In a statement Wednesday, the human rights watchdog group said Venezuelan government security forces resorted to excessive use of force, torture and mistreatment of demonstrators during protests that took place in February and March to demand a recall vote against Venezuela's President Hugo Chavez.

The actions by the security forces raise "serious questions about the commitment" of key government institutions "to prevent and punish such abuses impartially," said the organization.

The group, based in London, England, laid out its concerns in a new report called "Venezuela: Human Rights Under Threat," available online HERE!

Amnesty International said at least 14 people died in the demonstrations, and at least 200 were wounded, while other demonstrators who were detained were severely mistreated or tortured by government security forces.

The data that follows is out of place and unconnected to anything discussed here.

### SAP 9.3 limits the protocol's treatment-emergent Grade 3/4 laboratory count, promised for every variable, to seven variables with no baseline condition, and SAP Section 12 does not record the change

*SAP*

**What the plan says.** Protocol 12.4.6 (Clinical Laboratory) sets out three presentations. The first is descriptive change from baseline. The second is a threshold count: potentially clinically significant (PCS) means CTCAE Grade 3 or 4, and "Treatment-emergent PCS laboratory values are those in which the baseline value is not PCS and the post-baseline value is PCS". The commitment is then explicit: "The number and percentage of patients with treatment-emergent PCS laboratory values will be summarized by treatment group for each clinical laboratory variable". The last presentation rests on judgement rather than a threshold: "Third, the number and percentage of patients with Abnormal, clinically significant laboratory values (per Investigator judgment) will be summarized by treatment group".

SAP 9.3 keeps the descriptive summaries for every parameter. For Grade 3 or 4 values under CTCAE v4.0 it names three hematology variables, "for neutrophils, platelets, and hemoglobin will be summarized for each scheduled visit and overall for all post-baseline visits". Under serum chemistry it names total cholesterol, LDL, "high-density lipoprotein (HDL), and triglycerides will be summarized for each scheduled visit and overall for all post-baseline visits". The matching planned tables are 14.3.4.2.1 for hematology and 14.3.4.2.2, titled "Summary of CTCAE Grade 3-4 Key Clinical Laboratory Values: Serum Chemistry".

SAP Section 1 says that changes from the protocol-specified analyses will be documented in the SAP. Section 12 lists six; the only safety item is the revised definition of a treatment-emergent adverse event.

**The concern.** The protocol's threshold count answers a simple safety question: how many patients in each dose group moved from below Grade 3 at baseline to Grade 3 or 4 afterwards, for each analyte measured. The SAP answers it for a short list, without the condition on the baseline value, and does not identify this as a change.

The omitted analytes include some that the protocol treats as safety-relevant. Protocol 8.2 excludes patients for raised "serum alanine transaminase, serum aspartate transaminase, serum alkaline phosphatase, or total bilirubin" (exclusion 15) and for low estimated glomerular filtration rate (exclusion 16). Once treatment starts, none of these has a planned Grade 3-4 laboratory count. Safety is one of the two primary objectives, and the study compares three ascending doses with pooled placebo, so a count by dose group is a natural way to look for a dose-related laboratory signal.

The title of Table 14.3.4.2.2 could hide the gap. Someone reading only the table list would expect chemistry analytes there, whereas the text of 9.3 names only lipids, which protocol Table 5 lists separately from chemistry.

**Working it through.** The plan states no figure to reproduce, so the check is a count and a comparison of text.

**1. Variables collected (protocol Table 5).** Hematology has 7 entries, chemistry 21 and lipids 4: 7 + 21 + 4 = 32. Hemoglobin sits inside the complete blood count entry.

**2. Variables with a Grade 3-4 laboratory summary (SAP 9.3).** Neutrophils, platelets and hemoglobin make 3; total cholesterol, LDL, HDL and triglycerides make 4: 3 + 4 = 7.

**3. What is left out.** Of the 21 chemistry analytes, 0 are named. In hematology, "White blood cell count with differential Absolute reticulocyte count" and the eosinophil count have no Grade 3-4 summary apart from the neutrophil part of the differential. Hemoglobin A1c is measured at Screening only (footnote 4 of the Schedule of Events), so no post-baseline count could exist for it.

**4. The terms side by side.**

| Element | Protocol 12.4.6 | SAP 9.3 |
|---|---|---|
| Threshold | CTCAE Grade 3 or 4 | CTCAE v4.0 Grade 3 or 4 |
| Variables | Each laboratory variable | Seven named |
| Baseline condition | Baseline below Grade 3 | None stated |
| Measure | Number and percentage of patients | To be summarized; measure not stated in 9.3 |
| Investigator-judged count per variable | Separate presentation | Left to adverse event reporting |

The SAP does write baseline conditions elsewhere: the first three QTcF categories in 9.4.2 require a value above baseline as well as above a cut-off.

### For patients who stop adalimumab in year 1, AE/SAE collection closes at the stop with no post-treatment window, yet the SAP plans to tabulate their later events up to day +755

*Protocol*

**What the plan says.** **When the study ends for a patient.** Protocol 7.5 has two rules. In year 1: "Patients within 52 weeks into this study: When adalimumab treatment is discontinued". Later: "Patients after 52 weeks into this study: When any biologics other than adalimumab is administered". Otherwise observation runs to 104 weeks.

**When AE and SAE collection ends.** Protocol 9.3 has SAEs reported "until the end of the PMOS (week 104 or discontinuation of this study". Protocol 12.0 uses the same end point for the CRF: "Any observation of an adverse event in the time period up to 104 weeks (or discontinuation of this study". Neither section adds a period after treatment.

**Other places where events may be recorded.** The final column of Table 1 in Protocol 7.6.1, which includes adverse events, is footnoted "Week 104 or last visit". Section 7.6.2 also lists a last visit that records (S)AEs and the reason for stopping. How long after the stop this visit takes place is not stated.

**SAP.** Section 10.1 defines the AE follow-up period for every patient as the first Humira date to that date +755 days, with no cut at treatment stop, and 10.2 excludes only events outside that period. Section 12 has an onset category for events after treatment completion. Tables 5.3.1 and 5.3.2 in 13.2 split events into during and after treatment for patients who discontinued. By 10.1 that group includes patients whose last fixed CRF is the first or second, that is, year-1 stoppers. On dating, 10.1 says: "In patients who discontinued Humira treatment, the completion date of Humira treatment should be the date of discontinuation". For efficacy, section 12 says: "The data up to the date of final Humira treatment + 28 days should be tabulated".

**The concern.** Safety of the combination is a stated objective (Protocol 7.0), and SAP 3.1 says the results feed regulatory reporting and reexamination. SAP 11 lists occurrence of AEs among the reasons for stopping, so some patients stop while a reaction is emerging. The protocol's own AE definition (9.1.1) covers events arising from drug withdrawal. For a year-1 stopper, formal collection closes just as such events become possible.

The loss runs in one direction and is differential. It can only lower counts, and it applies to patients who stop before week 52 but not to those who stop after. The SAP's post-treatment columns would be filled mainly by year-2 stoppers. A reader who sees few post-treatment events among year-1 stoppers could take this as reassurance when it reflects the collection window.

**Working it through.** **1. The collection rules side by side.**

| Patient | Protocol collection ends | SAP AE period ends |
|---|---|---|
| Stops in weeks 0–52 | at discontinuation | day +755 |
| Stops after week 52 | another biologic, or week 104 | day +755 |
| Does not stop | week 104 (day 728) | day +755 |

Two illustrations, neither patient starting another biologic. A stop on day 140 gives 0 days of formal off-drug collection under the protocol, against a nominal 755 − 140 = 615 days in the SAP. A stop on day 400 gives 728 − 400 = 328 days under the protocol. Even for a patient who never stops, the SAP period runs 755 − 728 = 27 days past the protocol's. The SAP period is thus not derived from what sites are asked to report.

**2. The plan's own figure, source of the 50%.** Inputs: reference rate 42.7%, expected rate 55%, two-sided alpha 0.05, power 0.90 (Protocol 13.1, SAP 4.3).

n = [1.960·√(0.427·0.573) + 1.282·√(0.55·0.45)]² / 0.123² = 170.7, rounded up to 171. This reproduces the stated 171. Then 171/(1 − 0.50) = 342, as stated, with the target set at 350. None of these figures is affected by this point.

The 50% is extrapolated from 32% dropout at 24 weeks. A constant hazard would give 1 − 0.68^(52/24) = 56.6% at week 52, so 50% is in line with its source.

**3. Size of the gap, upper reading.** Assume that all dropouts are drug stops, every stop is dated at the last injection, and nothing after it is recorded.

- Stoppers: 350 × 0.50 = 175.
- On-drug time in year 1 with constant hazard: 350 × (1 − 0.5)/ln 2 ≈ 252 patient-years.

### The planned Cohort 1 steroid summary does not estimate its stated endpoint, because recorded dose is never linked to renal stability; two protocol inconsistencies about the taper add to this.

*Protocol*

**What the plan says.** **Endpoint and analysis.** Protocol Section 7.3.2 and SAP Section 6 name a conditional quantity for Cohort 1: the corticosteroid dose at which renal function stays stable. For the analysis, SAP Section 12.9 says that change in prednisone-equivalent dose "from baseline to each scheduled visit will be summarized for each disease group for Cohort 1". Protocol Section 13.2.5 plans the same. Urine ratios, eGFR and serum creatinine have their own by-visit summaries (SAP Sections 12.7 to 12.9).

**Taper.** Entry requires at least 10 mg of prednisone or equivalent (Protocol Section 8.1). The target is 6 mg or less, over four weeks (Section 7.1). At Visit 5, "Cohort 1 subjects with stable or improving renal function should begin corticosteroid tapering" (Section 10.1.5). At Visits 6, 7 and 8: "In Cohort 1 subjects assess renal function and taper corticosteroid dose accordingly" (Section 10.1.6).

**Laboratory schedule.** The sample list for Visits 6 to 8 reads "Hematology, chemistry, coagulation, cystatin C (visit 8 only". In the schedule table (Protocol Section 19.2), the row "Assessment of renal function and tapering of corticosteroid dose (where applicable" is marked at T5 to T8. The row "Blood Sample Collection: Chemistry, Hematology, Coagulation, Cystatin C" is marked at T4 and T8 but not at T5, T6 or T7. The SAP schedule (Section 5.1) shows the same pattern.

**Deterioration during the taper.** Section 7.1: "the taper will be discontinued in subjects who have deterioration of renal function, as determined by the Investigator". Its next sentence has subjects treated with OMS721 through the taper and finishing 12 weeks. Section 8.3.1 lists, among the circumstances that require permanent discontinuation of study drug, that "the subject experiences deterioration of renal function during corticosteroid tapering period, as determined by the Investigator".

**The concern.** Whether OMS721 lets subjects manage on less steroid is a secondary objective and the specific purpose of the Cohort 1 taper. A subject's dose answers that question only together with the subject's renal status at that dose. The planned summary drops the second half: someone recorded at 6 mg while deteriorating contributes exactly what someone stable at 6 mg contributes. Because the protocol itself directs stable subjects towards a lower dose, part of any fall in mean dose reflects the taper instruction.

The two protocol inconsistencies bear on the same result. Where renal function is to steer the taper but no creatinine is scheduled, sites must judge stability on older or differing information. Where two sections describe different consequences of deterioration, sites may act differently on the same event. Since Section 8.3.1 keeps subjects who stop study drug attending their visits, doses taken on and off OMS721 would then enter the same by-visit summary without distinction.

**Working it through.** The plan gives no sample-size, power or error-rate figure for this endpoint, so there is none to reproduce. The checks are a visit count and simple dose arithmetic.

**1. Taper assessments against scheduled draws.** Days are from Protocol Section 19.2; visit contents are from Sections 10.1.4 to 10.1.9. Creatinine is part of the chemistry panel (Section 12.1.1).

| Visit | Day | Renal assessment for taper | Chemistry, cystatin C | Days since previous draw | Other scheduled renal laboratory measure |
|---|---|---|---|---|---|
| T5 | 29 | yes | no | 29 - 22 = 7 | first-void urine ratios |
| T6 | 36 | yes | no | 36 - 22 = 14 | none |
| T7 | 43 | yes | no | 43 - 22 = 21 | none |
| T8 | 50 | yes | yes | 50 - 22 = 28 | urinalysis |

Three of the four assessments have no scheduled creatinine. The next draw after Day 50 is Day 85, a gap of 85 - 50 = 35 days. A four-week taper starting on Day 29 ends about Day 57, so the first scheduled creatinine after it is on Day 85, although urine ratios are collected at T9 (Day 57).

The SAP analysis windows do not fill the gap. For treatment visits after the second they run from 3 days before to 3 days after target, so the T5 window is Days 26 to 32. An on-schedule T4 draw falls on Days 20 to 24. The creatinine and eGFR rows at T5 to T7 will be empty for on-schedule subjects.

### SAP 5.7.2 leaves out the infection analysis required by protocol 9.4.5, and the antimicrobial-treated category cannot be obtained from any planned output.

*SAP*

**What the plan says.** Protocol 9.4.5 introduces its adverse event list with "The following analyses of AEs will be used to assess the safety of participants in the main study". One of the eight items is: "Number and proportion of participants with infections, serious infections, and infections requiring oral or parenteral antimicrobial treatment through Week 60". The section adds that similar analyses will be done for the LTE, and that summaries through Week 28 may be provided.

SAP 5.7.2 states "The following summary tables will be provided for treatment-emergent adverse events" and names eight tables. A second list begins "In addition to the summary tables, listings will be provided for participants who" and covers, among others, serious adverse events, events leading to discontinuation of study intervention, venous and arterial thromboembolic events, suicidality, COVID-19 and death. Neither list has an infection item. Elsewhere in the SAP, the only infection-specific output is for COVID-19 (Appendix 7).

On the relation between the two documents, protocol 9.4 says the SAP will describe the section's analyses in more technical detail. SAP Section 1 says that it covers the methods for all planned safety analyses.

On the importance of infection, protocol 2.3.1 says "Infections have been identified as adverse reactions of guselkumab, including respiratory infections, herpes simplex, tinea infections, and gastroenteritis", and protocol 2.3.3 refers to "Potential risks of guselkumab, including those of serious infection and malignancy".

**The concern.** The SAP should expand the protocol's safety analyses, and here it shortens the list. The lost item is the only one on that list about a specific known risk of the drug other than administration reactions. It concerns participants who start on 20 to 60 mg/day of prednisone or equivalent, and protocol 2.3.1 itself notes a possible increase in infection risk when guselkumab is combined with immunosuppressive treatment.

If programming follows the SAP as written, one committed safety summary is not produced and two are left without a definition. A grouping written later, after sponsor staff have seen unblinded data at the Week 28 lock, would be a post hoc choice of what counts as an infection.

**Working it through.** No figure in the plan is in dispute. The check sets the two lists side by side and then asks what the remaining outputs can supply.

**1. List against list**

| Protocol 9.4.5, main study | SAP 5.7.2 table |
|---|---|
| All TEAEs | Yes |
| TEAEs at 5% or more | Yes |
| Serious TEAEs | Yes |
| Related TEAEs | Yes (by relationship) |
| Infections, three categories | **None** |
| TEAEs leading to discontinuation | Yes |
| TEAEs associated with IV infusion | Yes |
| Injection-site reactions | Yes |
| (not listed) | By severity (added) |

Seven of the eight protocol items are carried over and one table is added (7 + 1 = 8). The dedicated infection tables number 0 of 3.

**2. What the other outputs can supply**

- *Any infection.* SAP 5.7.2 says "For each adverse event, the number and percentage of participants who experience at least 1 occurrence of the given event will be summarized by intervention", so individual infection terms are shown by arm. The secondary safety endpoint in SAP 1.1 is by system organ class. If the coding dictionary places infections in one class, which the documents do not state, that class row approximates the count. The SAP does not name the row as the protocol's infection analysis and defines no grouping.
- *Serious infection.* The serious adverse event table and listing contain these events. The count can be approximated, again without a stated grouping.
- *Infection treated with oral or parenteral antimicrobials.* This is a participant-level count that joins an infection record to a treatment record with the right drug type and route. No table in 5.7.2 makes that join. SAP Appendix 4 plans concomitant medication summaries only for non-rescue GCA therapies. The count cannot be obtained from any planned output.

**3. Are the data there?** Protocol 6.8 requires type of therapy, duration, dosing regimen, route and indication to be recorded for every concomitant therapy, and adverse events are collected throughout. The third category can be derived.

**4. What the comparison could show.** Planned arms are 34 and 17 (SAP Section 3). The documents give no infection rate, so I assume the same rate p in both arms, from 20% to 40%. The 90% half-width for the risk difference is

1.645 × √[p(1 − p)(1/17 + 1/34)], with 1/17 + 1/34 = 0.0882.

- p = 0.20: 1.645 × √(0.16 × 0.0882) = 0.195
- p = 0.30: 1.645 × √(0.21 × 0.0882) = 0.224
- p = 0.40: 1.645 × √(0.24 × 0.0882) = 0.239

Amnesty International reported that many of the demonstrators were violent, using barricades, stones, Molotov cocktails and, in some cases, firearms. 

But the organization added that the response of the security forces "frequently involved excessive use of force, contributing to spiraling violence rather than preventing or controlling it."

The group said that the failure of state institutions to carry out their duties "effectively and impartially will weaken the fragile rule of law and fuel Venezuela's political crisis," adding that the state's "lack of impartiality threatens to strengthen the culture of impunity that has accompanied human rights abuses for many years in Venezuela."


 
More arrests made in alleged Caracas plot against Hugo Chavez
By the A.M. Costa Rica wire services

CARACAS, Venezuela — Authorities say they have arrested at least three more people in connection with an alleged plot to overthrow President Hugo Chavez.